Resene has an incredible range of colours, and a wealth of real life examples of their colour schemes on their site. They have great environmental credibility for a lot of their products too.


See Resene Exterior Colour schemes here.

Brickworks Building Products and Austral Bricks

Brickworks Building Products have offices / showrooms all around Australia, and are your go-to destination if you’re thinking about using brick, concrete blockwork, concrete or roof tiles in your home. Austral Bricks, one of the businesses they represent, has a great feature online in their Style Boards – which show you how to put together natural materials in your exterior colour scheme.

See Austral Brickworks Style Boards here

What about you? Have you found any helpful resources for inspiration for your external colour schemes? Please share in the comments below!

Other blogs you may find useful …

This one will help you with communicating your wants and desires for your home.

This one gives you my top 5 ingredients for stress-free renovating and building.

Do women make better architects? You be the judge.

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  • Jody
    June 28, 2016, 12:13 pm  Reply

    Do dark external house colours make the internal temperature warmer? I’m finding conflicting information, from what I understand that dark colours absorb heat rather than reflect it however it comes down to the heat transferring which is apparently minimal.

    We have a high set weatherboard house in Brisbane and keen to paint it a dark shade of grey.

    • Amelia
      June 28, 2016, 3:00 pm

      Hi Jody,
      Thanks for your comment – great question.
      Dark colours to absorb heat more, but if you’re managing the temperature levels internally with insulation, good wall construction, orientation and ventilation, my experience is that the darker colours don’t have much of an impact. Where they do, however, is in the performance of the paint. Because dark colours absorb more heat, I find they will show wear sooner than a light colour. So, I wouldn’t recommend them on anything that is exposed to full sun. The image I’ve shown of the dark Queenslander has well shaded verandahs. I know Corinthian, the door manufacturer, won’t warrant their external doors if they’re painted in a dark colour, and don’t have a set amount of coverage over them to shade them from full sunlight.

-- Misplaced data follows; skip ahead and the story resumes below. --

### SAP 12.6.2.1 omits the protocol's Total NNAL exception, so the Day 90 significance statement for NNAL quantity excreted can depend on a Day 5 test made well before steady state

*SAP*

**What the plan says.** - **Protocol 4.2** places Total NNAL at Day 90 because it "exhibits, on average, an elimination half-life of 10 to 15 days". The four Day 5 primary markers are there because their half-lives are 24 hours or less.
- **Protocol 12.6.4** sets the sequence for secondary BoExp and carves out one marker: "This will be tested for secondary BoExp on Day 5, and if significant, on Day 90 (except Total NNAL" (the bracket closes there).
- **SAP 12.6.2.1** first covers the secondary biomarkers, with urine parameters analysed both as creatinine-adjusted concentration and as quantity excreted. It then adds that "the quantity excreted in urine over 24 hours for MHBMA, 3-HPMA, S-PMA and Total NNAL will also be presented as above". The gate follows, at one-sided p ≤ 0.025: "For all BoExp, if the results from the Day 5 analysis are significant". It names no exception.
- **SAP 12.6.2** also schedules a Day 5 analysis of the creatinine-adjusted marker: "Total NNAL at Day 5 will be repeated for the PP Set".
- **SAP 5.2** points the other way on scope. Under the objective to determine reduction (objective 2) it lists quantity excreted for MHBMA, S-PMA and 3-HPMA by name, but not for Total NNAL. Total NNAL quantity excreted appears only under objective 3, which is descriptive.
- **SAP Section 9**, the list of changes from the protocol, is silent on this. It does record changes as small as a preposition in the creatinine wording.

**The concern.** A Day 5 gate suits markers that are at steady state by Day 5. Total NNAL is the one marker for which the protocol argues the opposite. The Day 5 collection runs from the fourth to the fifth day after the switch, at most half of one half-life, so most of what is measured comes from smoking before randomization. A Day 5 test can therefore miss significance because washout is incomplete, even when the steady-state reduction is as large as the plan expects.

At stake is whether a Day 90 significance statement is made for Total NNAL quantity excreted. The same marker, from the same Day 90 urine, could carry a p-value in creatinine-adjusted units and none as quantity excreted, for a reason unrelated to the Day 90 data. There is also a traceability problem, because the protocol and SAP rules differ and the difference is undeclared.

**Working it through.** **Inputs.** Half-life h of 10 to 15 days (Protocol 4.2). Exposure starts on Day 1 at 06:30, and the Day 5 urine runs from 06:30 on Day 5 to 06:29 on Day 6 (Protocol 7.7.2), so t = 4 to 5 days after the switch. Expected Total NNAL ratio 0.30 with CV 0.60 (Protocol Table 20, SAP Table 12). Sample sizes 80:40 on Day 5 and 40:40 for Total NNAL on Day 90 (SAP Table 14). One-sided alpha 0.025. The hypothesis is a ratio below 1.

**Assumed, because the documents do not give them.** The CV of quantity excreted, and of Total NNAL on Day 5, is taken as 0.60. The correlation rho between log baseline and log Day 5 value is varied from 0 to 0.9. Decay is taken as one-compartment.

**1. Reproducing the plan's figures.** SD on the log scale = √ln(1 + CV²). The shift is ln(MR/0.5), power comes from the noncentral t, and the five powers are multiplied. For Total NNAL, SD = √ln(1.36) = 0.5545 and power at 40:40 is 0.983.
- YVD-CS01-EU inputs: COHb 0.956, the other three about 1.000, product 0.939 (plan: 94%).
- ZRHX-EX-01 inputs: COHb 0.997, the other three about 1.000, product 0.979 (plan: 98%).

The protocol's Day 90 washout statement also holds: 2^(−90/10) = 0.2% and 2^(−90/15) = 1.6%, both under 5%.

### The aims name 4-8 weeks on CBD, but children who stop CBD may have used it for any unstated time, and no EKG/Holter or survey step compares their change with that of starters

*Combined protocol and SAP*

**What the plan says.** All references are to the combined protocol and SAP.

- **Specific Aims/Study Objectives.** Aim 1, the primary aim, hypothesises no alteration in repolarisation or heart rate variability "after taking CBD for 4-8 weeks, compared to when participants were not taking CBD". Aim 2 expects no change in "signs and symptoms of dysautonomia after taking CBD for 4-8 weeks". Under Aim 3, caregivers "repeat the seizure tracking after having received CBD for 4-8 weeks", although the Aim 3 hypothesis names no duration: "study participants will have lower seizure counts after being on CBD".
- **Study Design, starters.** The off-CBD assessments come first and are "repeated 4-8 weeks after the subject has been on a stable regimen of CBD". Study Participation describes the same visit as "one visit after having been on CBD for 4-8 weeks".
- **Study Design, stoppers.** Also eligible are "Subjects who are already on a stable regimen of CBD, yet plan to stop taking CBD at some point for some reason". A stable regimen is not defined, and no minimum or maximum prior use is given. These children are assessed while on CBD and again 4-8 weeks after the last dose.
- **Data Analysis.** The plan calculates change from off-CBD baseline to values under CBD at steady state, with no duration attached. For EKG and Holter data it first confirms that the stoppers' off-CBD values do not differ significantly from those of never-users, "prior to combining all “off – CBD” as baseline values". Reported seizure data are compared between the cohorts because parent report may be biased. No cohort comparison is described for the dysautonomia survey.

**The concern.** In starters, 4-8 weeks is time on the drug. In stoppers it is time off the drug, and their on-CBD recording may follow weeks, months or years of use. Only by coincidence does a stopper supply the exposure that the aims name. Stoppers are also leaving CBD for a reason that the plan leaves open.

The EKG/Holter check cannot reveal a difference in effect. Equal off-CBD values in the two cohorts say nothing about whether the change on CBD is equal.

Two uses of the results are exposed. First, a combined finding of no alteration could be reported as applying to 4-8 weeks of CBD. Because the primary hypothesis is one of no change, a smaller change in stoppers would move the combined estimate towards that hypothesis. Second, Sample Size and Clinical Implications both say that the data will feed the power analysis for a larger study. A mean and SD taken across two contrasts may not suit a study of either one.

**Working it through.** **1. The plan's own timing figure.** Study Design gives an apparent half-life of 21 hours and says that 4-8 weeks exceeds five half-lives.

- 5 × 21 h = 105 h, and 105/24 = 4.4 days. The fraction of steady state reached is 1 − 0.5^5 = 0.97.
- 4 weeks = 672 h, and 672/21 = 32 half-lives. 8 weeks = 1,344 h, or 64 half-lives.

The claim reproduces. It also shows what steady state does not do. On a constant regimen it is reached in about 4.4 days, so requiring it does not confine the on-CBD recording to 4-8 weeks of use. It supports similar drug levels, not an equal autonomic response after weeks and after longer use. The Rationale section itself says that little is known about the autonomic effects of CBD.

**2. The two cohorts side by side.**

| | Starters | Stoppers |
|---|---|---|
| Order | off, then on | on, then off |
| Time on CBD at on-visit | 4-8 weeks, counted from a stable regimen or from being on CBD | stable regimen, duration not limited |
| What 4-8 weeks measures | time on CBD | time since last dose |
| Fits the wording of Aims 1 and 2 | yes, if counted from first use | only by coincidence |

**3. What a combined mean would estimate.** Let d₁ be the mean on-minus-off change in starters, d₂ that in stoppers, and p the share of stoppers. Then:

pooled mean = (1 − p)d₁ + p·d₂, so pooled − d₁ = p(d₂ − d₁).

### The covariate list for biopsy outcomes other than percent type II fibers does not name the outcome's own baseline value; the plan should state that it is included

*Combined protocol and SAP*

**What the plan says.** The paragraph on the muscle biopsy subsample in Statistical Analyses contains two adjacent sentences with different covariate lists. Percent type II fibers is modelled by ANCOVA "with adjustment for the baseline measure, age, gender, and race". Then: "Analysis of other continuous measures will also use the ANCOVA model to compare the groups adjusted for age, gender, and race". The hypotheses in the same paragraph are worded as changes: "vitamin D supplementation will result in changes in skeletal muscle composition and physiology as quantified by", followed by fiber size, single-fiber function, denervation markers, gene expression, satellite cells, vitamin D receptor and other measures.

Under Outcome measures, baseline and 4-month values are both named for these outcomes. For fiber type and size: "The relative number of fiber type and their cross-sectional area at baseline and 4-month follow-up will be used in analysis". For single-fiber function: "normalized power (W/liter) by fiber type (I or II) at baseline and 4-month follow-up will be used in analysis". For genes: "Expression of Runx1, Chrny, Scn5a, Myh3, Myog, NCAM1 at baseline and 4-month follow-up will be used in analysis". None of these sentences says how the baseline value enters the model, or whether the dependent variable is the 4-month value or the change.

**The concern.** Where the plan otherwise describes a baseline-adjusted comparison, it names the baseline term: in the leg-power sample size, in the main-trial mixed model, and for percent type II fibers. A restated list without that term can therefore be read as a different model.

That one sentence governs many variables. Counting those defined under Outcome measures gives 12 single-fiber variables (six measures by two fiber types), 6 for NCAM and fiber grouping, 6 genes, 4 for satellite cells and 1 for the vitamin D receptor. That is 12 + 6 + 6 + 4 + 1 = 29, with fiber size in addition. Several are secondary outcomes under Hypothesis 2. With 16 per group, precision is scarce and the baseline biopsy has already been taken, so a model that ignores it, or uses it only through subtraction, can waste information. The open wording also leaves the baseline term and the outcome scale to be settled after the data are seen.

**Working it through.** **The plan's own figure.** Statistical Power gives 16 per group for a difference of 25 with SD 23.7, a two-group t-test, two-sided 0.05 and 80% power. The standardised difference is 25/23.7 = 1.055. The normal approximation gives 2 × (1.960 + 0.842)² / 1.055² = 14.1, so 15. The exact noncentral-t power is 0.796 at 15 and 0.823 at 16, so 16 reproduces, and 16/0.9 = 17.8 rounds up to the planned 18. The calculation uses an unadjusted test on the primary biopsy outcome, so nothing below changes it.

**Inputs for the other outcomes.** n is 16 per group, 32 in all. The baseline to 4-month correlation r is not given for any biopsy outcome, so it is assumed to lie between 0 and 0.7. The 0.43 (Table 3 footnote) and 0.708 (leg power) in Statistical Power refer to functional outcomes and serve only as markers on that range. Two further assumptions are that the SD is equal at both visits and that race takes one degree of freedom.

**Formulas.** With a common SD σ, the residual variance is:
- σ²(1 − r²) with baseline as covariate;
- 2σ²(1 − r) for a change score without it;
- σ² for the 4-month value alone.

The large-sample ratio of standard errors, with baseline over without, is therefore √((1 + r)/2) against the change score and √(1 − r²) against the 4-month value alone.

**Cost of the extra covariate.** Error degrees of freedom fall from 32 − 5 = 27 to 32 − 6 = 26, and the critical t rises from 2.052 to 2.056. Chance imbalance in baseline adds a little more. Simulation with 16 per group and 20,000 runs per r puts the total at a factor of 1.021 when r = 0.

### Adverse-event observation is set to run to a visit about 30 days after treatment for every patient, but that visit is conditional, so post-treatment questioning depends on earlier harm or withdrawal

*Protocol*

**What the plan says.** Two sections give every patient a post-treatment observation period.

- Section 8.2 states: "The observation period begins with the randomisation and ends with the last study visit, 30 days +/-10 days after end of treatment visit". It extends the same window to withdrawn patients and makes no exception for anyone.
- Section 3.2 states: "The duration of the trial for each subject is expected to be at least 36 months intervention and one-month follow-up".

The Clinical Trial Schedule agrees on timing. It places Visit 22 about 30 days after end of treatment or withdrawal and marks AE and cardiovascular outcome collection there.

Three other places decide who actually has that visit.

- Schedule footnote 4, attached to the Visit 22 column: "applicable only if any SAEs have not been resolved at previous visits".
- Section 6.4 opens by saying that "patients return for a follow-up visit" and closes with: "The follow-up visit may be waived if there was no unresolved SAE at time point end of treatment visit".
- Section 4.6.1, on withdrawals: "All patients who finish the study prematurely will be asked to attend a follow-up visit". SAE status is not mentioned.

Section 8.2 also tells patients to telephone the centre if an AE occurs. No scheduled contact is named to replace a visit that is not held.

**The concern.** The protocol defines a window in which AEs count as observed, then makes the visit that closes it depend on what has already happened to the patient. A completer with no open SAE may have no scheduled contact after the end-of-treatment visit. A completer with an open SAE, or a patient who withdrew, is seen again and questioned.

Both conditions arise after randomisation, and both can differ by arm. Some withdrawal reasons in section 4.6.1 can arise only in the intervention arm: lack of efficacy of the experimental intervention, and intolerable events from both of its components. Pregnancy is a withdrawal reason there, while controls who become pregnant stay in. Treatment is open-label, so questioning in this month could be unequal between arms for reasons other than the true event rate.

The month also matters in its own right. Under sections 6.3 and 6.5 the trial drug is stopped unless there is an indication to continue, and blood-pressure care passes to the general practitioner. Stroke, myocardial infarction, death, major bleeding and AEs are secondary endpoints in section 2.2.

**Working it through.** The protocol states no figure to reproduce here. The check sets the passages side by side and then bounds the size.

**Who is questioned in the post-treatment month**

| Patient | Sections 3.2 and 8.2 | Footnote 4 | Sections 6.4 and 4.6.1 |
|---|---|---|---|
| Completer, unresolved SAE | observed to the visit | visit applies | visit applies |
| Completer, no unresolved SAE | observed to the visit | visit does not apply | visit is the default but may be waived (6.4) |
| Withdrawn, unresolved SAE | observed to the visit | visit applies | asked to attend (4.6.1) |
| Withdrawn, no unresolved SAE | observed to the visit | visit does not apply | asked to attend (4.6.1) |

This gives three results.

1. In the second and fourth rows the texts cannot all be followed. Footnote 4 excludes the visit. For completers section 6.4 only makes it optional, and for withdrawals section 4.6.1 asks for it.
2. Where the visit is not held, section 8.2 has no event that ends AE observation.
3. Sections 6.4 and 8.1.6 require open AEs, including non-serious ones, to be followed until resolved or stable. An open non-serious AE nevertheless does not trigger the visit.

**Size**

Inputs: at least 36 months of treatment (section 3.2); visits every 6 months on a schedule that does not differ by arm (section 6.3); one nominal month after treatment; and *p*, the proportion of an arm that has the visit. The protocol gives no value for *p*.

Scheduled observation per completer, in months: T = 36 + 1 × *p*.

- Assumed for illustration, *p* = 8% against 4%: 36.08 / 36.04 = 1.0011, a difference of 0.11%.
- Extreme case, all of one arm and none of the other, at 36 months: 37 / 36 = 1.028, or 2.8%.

I hope that helps you!
      – Amelia, UA x

  • Jody
    June 28, 2016, 6:00 pm  Reply

    Thanks for your prompt reply, that’s really helpful. As our house is on a corner block and very exposed, I think we will use the dark on the trims and go with a light colour for the boards.

  • Nicola
    February 7, 2017, 9:19 pm  Reply

    This article is really helpful! I have a 2 storey rendered brick home (traditional style). I’d love to update the pallette (currently beige with black window frames). Grey colour schemes are really popular now and look amazing. I’m wondering what you think the *next* colour trend for a more “traditional” looking rendered home might be?

    • Amelia
      February 8, 2017, 12:39 pm

      Hi Nicola,
      Thanks for your comment – I’m glad you found the article helpful. As for your question, I’d recommend checking out the paint manufacturers themselves. They’re great at tracking colour trends overseas and bringing that information locally to their colour palettes. Pantone also release a colour of the year each year – and this year, it’s “Greenery”. I’m also wary of painting the outside of our homes ‘on trend’ given that the paint jobs are expensive and can last a decade or more. So, choosing timeless colour combinations is always a good way to go.
      – Amelia, UA x

  • Natalie
    February 7, 2017, 9:22 pm  Reply

    Thanks for this, Amelia. We are looking at colours too. I’d love a dark grey bug out full western sun exposure seems too harsh for longevity.

    • Amelia
      February 8, 2017, 12:41 pm

      Hi Natalie,
      Check out Shaun Lockyer’s work. You’ll see he uses a lot of dark colours on Brisbane homes, and finds (when the surface is prepped properly and good quality products are used), it can still perform.
      – Amelia, UA x

  • Maryanne ballard
    February 17, 2017, 6:10 pm  Reply